Doenjang Jjigae (Korean Fermented Soybean Stew)

Doenjang, Korean fermented soybean paste, is prized because it does not lose its unique flavor when mixed with others, and it only gets better with ageing, like a fine wine. There are so many different ways to cook with doenjang, but it is most commonly used in soups and stews. Doenjang jjigae is one of the most popular dishes, served at home and in restaurants alike. Most families have their own recipe for this satisfying bowl; I prefer to make it with clams. You should always serve it in an earthenware bowl, ttukbaegi, which enhances the stew’s richness and rustic flavor.


Serves 4-6

  • 10 large dried anchovies, heads and guts removed
  • 1 4-inch piece dried kelp (kombu)
  • 4 cups water
  • 5–6 tablespoons doenjang (soybean paste), preferably Mac Doenjang
  • 2 teaspoons gochugaru (Korean chili flakes)
  • 1–2 tablespoons gochujang (Korean chili paste)
  • 1 small zucchini, diced
  • 1 small onion, diced
  • 1 large potato, peeled and diced
  • 3 cloves garlic, grated
  • 12 little neck clams, cleaned
  • 14 ounces firm tofu, drained, cut into 1-inch-thick slices
  • 10 fresh shiitake mushrooms, cleaned and de-stemmed
  • 1 scallion, thinly sliced, plus more for garnish
  • 1 red chili, thinly sliced, plus more for garnish
  • Toasted sesame oil, for garnish
  • Black sesame seeds, for garnish


  1. In a medium heavy-bottomed saucepan, combine the anchovies, kelp, and four cups of water and bring to a boil over high heat. Reduce to a simmer and cook, uncovered, for 20 more minutes.
  2. Pass the anchovy stock through a sieve and discard the solids, and return the stock to the pot. Turn the heat up to medium-high and add the doenjang, chili flakes, and chili paste and whisk until dissolved fully. Taste the stock. If you want a stronger doenjang flavor, add some more, and if you want it spicier, add some more gochujang.
  3. Add the zucchini, onion, potatoes, and garlic, and simmer until the vegetables are tender, about 7–8 minutes more. Add the clams, cover, and simmer until they are all opened and cooked, about 5–6 minutes. Discard any clams that do not open. Add the tofu, mushrooms, scallions, and chili. Mix gently and simmer for an additional 3–4 minutes.
  4. Drizzle with sesame oil, and garnish with additional sliced scallions and chili. Sprinkle with sesame seeds, and serve with steamed rice.

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@judyjoochef Instagram profile imageIn my latest Q&A, I share how I choose what to order at new restaurants and my top tip for finding the best places to eat in a new city. 

When trying a new place, I aim to try something I’ve never had before, often asking for the house specialty or signature dish. Being a big fan of seafood, I usually lean towards pescatarian dishes.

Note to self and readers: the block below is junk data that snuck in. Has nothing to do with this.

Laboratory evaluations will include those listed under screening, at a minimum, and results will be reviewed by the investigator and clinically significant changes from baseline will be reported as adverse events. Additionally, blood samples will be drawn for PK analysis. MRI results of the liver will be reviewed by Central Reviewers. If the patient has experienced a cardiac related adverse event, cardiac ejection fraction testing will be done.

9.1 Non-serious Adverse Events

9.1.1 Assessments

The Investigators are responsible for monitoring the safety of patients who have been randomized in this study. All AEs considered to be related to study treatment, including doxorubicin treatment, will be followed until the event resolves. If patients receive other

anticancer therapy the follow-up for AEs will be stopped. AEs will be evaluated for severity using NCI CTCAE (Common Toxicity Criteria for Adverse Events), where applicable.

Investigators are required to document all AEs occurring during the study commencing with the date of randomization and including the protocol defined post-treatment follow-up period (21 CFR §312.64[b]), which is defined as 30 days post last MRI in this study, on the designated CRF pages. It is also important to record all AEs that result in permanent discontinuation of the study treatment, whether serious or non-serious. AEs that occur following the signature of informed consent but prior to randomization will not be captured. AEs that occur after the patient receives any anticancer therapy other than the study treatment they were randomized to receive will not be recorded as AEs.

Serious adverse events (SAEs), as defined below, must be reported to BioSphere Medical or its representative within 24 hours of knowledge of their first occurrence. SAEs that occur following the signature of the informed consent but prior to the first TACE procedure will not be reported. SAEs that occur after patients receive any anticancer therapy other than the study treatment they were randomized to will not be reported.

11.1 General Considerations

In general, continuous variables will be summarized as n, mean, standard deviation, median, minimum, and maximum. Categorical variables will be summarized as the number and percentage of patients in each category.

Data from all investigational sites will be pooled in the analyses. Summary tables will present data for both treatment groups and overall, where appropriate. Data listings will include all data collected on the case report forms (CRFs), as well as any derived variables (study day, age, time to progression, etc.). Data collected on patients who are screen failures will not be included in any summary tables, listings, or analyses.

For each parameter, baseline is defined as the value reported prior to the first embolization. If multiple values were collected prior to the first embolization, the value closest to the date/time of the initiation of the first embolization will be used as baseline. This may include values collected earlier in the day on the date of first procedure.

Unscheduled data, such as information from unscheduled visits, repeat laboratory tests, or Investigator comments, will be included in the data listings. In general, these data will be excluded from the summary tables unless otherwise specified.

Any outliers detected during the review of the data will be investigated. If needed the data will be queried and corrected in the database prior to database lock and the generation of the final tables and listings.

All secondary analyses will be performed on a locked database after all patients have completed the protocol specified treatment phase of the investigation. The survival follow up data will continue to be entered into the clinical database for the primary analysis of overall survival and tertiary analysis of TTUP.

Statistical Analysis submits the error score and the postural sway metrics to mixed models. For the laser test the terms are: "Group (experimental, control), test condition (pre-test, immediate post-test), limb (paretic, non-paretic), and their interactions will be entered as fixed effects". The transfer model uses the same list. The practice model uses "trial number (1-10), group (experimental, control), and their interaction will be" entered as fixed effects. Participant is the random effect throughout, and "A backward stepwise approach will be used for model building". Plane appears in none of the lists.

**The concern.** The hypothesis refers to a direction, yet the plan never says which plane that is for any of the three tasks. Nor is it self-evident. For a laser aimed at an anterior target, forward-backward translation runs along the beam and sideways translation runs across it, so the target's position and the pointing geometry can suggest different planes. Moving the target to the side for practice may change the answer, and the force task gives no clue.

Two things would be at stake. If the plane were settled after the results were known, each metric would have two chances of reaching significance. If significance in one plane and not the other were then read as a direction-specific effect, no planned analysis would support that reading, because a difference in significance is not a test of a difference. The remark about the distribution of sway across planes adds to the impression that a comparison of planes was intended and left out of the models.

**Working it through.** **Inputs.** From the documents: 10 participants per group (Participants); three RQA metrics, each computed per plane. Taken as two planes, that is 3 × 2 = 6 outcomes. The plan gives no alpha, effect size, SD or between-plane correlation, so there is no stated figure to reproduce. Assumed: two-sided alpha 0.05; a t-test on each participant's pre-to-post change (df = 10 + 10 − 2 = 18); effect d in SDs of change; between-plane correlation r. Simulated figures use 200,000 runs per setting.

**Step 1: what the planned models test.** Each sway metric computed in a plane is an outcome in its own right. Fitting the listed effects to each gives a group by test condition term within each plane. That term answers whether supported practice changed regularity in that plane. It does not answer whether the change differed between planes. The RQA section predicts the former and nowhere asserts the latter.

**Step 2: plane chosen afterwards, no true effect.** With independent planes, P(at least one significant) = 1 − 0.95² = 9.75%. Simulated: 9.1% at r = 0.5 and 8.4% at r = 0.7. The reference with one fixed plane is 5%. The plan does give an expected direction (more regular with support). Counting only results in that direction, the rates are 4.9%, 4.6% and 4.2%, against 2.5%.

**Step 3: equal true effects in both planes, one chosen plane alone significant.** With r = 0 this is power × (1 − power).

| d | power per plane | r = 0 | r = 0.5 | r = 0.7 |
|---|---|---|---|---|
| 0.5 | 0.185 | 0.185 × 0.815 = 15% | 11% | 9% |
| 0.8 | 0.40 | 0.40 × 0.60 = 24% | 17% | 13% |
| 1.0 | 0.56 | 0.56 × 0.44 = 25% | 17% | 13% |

To discover great dining spots in a new city, my advice is to ask the locals, such as your taxi driver, where they would go to eat. When in Rome, do as Romans do! Be a local! (Do not eat at McDonalds in Paris!)
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@judyjoochef Instagram profile imageThank you @brokenpalate and @lainedoss for the feature! From a career in finance to following my passion in the culinary world, it’s been a transformative journey. I never thought it would lead to where I am now, but here I am!

This piece dives into my adventures with Seoul Bird, exploring how Korean fried chicken became a fan favorite, and my aspirations to bring Korean flavors around the world.

It’s a story of change, creativity, and the love of food that has shaped my life. Check out the full article to learn more about my slightly random path into the culinary world. Link in bio!

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@judyjoochef Instagram profile imageFamily meals are a cornerstone of Korean culture, where the table is adorned with an array of small dishes (banchan), showcasing a main course often barbecued meat cooked on a grill built into the table. 

One of the favourites is kalbi (marinated beef short-rib), which is not just a meal, but a convivial experience, bringing everyone together. It’s served with lettuce or perilla leaves (ssam), allowing everyone to wrap their meat with rice, kimchi, ssamjang hot sauce, or their preferred sides.

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@judyjoochef Instagram profile imageHailing from the great state of New Jersey– I grew up eating buffalo wings. 

There was even a buffalo wings site on campus at my college in NYC called Pluck U. (who else remembers this chain? It was started by Columbia and NYU grads). It was open late, and our go to place for midnight munchies!

And, yes they do come from Buffalo, NY, a city upstate known for their bitterly cold winters and their nuclear hot wings. 

Here, I have twisted up the traditional Buffalo wings with a fusion of East meets West. Believe me, I am a mega fan of the original wing slathered in Frank’s hot sauce. But, these Korean-esque wings are drenched in a delectably spicy gochujang based hot sauce, offering a more earthy and umami flavor. 

With the perfect balance of heat, tang, and a hint of sweetness, each bite is an adventure in itself.

Elevate your Korean Buffalo Wings experience with these tips:

Ensure your wings are well-coated in potato starch for that irresistible crunch.

Fry to golden perfection and toss well in the sauce for a glossy spicy finish.

Serve hot and garnish with sesame seeds and finely chopped spring onions for an added burst of freshness. 

And, a side of your fave blue cheese dressing! 

Discover the full recipe and embark on your culinary exploration of Korean flavours at - link in bio!
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